Blessings of Rosh Hashanah and Ramadan!
When it is a question of money, everybody is of the same religion.
As the Dark Ages dragged on, commerce began to expand once more. In part, this was due to the Crusades, which opened the door to cultures and wealth unknown since the days of Rome. Like their ancestors in Mesopotamia, the European kings soon discovered that armies marching into foreign lands need money, not actual grain and goods, for their supplies along the way. And tribute was re-discovered to be better managed with coin, rather than the literal materials of those conquered.
Once again, money was on the march. World commerce exploded, particularly thanks to the contact with the highly evolved Muslim culture. A merchant class was born, and with it, guilds, hierarchies and structures that formed around trade and wealth.
Although usury and charging interest were still considered sinful, money lending began to emerge in order to support the risks entailed in long, often dangerous travel to exotic places for the spices, foods, and other goods that were increasingly in demand. So while the Church forbade Christians to lend money at interest, the expanding European economy required capital for investment.
Since Christians couldn’t fill this growing need, and with few other professions open to them, logically enough, European Jews took the leading role in money lending. But the Christians who borrowed from them, sometimes at times of great personal need, often resented having to pay interest for loans.
For many hundreds of years, this love-hate relationship grew increasingly complex and distorted, and sadly, the bigotry of Christians towards Jews, particularly those with wealth, continues to this day. Often, the Christian aristocracy repaid their debts by simply seizing the property of the successful Jews in their cities, driving them into exile, and much worse.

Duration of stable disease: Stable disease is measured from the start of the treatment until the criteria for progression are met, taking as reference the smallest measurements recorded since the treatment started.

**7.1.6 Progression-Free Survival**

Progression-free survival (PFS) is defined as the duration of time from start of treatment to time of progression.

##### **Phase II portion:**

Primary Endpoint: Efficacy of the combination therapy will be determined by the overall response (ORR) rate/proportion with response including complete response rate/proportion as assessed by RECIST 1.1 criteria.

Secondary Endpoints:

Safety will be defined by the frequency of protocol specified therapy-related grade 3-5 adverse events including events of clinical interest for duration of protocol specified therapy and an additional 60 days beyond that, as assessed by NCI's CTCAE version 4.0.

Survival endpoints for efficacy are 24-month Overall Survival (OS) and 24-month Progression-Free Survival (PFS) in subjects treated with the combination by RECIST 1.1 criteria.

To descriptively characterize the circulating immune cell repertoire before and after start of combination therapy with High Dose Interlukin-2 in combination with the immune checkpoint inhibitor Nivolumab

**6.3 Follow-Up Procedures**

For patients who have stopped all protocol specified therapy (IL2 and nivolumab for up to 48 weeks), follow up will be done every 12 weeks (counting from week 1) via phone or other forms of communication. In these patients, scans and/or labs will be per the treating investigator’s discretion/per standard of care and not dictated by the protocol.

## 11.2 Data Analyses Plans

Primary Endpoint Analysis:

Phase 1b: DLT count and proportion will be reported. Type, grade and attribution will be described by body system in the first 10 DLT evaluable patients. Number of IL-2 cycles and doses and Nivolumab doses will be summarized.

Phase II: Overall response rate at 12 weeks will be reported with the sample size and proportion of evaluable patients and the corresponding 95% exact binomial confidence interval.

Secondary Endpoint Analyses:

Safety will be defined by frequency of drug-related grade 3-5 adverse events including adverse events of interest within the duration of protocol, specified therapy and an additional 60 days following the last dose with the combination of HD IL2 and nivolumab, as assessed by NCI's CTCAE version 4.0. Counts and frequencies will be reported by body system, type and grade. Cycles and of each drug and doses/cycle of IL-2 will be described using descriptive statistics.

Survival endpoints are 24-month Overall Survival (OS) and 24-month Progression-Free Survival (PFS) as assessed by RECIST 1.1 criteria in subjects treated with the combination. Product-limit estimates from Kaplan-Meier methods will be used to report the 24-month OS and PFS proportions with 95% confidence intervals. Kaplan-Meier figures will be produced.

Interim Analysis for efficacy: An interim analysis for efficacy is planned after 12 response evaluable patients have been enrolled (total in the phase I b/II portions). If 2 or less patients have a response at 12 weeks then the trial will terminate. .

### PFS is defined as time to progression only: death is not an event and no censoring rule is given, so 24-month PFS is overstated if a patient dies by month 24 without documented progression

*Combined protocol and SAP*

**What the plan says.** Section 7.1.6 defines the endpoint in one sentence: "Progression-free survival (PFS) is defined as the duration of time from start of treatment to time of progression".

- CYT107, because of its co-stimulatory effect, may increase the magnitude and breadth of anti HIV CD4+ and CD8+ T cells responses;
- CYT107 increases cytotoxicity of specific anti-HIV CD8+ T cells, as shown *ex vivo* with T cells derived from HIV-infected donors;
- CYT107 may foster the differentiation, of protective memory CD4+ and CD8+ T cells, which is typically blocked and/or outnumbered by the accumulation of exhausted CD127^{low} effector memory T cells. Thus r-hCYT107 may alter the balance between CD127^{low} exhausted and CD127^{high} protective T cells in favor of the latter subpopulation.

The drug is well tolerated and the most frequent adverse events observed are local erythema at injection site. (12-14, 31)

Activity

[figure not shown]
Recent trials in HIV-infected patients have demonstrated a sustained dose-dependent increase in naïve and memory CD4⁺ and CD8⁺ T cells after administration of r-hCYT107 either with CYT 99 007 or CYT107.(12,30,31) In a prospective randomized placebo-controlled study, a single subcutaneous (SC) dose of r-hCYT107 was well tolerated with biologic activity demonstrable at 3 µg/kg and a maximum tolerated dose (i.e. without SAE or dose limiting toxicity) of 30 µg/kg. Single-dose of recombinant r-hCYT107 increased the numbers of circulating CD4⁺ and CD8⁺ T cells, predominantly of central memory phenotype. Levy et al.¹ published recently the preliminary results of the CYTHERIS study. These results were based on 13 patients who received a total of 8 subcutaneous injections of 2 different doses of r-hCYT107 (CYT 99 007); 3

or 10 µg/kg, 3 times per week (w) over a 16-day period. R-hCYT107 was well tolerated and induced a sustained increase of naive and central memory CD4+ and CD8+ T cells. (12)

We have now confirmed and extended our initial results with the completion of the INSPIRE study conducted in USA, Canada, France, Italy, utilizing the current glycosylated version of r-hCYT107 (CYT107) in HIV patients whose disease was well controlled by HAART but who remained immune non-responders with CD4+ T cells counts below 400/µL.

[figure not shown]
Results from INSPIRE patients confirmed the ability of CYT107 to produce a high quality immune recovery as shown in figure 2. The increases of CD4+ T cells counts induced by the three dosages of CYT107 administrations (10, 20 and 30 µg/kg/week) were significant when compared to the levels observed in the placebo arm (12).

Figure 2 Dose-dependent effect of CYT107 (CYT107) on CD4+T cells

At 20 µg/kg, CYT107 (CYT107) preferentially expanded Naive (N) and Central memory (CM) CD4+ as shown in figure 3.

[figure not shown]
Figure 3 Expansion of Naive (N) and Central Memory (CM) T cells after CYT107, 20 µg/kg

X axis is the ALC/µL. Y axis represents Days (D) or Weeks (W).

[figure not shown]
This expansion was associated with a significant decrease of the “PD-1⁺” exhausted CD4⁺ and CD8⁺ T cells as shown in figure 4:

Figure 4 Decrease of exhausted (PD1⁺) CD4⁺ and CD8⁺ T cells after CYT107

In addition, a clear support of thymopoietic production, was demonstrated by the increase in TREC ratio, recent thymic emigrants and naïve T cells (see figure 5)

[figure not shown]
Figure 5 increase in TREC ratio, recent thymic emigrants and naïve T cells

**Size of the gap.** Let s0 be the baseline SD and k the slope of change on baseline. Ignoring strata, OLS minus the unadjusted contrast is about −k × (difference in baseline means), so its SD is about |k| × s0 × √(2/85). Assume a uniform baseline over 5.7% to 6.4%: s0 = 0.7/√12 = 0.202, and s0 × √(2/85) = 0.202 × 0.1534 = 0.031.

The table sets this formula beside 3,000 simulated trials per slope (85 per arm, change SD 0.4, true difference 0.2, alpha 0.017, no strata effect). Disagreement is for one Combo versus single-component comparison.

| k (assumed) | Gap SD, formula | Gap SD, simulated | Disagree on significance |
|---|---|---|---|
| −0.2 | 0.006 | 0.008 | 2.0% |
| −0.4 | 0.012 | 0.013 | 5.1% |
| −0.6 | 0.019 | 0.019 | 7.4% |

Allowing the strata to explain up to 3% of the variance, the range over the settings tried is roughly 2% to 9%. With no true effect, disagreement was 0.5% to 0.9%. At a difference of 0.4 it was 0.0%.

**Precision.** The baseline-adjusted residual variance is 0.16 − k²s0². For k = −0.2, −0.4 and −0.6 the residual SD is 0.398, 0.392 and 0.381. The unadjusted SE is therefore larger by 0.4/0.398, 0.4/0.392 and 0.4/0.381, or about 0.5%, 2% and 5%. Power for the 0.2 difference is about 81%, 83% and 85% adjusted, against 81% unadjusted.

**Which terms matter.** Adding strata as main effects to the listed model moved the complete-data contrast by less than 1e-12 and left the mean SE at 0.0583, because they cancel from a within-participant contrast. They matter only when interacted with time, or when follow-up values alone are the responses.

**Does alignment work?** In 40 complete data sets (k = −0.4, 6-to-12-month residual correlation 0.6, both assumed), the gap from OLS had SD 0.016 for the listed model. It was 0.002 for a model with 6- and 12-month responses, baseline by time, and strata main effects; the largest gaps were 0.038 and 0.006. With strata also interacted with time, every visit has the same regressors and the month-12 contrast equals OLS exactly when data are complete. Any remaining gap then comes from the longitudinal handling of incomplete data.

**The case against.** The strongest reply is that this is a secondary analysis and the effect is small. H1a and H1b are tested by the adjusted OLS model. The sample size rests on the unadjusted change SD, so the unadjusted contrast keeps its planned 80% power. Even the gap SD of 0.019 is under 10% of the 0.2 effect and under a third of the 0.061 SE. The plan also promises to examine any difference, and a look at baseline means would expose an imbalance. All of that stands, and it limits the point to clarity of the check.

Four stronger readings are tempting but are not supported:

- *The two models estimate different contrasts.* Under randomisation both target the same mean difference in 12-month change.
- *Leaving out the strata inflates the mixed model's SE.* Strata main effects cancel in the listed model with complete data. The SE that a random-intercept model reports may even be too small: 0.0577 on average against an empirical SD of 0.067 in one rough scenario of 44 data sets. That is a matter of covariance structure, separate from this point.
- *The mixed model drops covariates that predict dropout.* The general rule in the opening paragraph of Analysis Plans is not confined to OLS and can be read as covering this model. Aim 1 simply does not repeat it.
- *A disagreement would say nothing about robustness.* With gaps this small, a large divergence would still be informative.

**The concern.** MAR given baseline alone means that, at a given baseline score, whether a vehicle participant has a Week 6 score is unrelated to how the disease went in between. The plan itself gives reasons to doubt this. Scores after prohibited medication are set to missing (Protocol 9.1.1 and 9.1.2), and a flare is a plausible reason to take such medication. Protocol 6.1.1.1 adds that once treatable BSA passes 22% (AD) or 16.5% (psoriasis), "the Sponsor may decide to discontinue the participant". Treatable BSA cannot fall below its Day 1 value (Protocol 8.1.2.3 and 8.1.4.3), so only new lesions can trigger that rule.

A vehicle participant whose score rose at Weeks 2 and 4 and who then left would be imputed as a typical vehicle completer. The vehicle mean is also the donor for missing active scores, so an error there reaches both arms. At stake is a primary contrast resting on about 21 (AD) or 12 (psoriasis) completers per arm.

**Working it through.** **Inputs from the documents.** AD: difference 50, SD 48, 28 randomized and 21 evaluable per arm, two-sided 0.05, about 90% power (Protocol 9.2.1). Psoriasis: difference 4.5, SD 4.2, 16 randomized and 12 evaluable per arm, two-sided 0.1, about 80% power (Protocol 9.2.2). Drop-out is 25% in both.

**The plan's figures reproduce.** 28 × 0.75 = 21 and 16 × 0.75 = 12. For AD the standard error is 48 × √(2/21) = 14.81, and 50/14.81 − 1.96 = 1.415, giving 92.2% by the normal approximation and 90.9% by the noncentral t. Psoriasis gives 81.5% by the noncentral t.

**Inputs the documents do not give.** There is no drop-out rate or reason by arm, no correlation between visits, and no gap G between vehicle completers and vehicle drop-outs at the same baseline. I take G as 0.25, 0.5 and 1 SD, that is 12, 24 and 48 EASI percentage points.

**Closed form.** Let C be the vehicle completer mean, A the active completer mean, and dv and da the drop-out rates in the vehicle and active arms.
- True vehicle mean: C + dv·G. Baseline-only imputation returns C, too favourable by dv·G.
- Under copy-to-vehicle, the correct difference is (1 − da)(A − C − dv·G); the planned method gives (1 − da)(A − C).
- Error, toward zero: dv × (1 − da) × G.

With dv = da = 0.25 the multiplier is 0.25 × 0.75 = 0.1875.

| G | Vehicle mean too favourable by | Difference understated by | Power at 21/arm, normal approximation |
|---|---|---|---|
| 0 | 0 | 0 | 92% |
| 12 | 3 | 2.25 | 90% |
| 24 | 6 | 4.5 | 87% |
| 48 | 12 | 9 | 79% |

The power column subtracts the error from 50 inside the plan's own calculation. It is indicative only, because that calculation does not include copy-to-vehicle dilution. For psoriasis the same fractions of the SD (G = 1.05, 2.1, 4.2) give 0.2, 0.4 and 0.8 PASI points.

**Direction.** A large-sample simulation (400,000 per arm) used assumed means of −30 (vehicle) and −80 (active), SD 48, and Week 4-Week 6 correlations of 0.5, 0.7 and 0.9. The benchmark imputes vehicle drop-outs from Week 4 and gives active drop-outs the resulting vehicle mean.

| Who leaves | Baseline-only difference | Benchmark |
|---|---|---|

Still, even as late as the Renaissance, money maintained some connection to the sacred. The Church, while no longer quite as keen to condemn the pleasures of wealth, continued to demand tithing – requiring its members to give a percentage of their wealth to support its holy work. (Never mind that this also happened to create and support a class of religious aristocracy the wealth and power of which the world had never seen).
But money’s use was increasingly secular and conflicted. Its growth and flow were increasingly tied to war, colonialism, and conquest. And by the beginning of the Industrial Revolution, the fractures within the Church, as well as social and political upheaval across Europe had again changed our relationship with money. Author Barbara Wilder writes that finally, “it lost its link to the spiritual realm altogether and came to reside, as it does today, completely in the material realm.
“At the turn of the millennium,” she writes, “we once again find ourselves in a world not unlike Rome of 2,000 years ago, in which money has lost all its connectedness to the Divine.”
The results of this may prove to be as malevolent for us as they were for Rome.